A polynomial is a sum of one or more
terms, where each term consists of a constant and one or more variables
raised to some non-negative integer exponents. A polynomial with only
one term is
called a monomial, two terms, a binomial and three
terms, a trinomial. Some examples of each type are listed below.
The degree of an individual term in a
polynomial is the sum of the exponents of the variables in that term.
For example, the term x2y3 has a degree of 5,
since the exponents of the variables x and y ( 2 and 3 respectively )
add up to 5.
Note : This is one of
the laws of exponents, which will be covered in the exponents tutorial.
The degree of a polynomial is the largest
degree of any of its individual terms. The polynomial x2y3
+ xy3 + 5y would have a degree of 5, since that is the
largest degree of each of its terms.
A root of a polynomial p(x) is a number, a,
such that p(a)=0. If a is a root of a polynomial p(x),
then p can be factored such that p(x)=(x-a)q(x) for some polynomial
q(x). The different methods of factoring polynomials are found in the
The simplest method of factoring binomials is to
remove factors that are common to different terms. This method does not
work in all situations. The formulas listed below can be used to factor
binomials that fit the specific situation.
Quadratic trinomials have the form ax2
+ bx + c. When factoring these trinomials, we want to write them as a
product of two binomials. The two types of quadratic trinomials are
Monic quadratic trinomials are
expressions where the leading coefficient (a) is equal to 1. For
example, x2 + 7x + 12 is a monic quadratic trinomial. These
trinomials are the simplest to factor. For the general monic quadratic
trinomial, x2 + bx + c, we must find the roots of the
polynomial, x1 and x2,
such that x2 + bx + c = (x-x1)(x-x2).
By expanding the factorization, we see that x2 + bx + c = x2
- (x1+x2)x + (x1x2). From
this expansion, we get the formulas b = -(x1+x2)
and c = x1x2. We can use these formulas to find
the roots of the polynomial, if it can be factored.
The simplest way to factor monic quadratic
trinomials is to look for integer roots. If we cannot find integer
roots however, it does not mean that the trinomial can't be factored.
We must use the quadratic formula, which is given in the quadratic
equations tutorial, to find the non-integer roots of the quadratic
trinomial. If no roots exist, however, then the trinomial cannot be
Nonmonic quadratic trinomials are
expressions where the leading coeffecient (a) is not equal to 1. For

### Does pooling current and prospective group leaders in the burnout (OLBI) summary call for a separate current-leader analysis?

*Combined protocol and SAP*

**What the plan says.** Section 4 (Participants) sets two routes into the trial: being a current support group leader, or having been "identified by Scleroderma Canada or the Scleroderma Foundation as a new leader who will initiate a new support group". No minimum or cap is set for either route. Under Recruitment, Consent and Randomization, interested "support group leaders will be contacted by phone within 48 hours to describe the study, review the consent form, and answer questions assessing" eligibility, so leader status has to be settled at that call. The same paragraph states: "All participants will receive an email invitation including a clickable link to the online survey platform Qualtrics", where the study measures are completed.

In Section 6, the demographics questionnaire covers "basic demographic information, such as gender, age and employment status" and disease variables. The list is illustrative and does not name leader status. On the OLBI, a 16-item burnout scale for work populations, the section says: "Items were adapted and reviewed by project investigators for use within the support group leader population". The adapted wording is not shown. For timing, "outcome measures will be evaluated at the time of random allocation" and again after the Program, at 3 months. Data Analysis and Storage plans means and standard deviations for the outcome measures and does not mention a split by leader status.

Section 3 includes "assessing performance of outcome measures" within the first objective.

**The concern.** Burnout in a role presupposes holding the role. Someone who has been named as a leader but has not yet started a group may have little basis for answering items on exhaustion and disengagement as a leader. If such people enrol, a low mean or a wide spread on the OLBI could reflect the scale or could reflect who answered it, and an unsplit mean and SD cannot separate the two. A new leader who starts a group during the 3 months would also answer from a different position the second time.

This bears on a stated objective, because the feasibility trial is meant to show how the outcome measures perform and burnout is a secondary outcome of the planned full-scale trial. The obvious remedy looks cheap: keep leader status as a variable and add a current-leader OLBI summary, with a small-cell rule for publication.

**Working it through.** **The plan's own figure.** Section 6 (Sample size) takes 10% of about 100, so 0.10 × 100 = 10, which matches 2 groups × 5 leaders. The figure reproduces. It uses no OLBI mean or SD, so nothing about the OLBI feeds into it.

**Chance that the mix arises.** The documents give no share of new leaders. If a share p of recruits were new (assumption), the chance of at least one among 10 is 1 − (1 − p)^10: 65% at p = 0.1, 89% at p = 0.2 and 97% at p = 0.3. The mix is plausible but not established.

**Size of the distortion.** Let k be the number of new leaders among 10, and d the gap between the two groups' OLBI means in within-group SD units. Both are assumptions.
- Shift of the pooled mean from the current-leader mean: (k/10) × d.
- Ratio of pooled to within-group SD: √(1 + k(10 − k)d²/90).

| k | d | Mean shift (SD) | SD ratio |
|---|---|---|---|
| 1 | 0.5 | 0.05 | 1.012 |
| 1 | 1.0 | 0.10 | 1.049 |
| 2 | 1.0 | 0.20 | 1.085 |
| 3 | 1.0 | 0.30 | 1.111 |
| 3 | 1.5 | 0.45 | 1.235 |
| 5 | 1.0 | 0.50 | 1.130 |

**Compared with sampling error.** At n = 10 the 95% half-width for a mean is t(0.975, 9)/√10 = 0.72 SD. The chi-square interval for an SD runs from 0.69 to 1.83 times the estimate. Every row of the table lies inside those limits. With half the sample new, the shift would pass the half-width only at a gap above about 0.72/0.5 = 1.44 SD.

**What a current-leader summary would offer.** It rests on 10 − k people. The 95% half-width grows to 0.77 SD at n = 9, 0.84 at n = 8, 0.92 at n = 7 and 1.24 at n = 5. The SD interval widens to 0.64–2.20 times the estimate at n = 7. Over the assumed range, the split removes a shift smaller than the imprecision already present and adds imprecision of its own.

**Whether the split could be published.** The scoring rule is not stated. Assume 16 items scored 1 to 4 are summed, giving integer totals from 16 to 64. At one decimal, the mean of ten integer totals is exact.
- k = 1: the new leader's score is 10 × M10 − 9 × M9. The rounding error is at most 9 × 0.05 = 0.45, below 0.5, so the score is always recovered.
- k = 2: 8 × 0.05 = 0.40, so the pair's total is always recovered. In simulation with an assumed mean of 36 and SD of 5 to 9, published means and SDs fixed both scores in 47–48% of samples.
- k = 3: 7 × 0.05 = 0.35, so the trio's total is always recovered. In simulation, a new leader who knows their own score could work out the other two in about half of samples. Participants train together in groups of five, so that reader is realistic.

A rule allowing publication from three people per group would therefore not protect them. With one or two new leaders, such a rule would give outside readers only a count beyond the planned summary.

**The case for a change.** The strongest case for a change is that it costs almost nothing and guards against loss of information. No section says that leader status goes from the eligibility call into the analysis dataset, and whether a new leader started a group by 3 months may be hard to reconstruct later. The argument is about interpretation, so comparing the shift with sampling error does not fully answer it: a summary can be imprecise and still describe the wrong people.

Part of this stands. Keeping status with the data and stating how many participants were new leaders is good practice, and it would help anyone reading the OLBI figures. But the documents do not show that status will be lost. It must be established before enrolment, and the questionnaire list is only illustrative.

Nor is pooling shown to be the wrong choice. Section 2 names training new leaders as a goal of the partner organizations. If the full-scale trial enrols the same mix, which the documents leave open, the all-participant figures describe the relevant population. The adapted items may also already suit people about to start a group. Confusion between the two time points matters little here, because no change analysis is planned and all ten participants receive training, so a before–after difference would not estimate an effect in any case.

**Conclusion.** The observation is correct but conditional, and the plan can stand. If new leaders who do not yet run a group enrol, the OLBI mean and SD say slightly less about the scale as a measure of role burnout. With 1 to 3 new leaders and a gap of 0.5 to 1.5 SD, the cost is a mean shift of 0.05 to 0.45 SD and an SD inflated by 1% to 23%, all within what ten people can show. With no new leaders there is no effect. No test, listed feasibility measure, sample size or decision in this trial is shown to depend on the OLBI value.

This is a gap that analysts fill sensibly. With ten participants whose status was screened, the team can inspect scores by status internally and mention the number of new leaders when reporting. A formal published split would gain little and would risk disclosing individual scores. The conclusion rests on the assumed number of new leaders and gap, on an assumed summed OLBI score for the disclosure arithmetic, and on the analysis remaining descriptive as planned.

example 6x2 - 11x - 7 is a nonmonic quadratic trinomial. To
factor these trinomials, we must again find roots x1 and x2
such that ax2+bx+c = a(x - x1)(x - x2).
The simplest way to factor a nonmonic trinomial
is to find two integers m and n, such that m
+ n = b and m x n = ac. After finding the two integers, substitute the
bx term for the sum of terms mx + nx. Then remove common factors. If no
integers can be found, it does not necessarily mean that the polynomial
cannot be factored. We must find the non-integer roots of the
polynomial using the quadratic formula. If there are no roots of the
polynomial, it cannot be factored.
Note: For an example of
factoring a polynomial using grouping, see question #1 in the
Additional Examples section at the
bottom of the page.
The Fundamental Theorem of Algebra
The Fundamental Theorem of Algebra states
: Any polynomial with real coefficients can be split into the product
of linear or quadratic factors.
However, although the linear or quadratic factors
are polynomials, they may not be able to be split any further. For
example, the quadratic equation y = x2 + x + 1 cannot be
split any further.
Note: The complete
Fundamental Theorem of Algebra contains references to complex numbers
which is more complicated of a theorem than is required for the scope
of the first year calculus course. The theorem in its place above is a
simplified version. More information on the Fundamental Theorem of
Algebra can be found in any first year algebra textbook.
A rational expression is a quotient
where the numerator and the denominator are both polynomials. The rules
for operations of fractions can also be applied to operations involving
Note: For a more
complex example of performing arithmetic operations with rational
expressions, see question #2 in the Additional Examples section below.
| Example of a polynomial factored using grouping
| Example of operations performed on rational expressions
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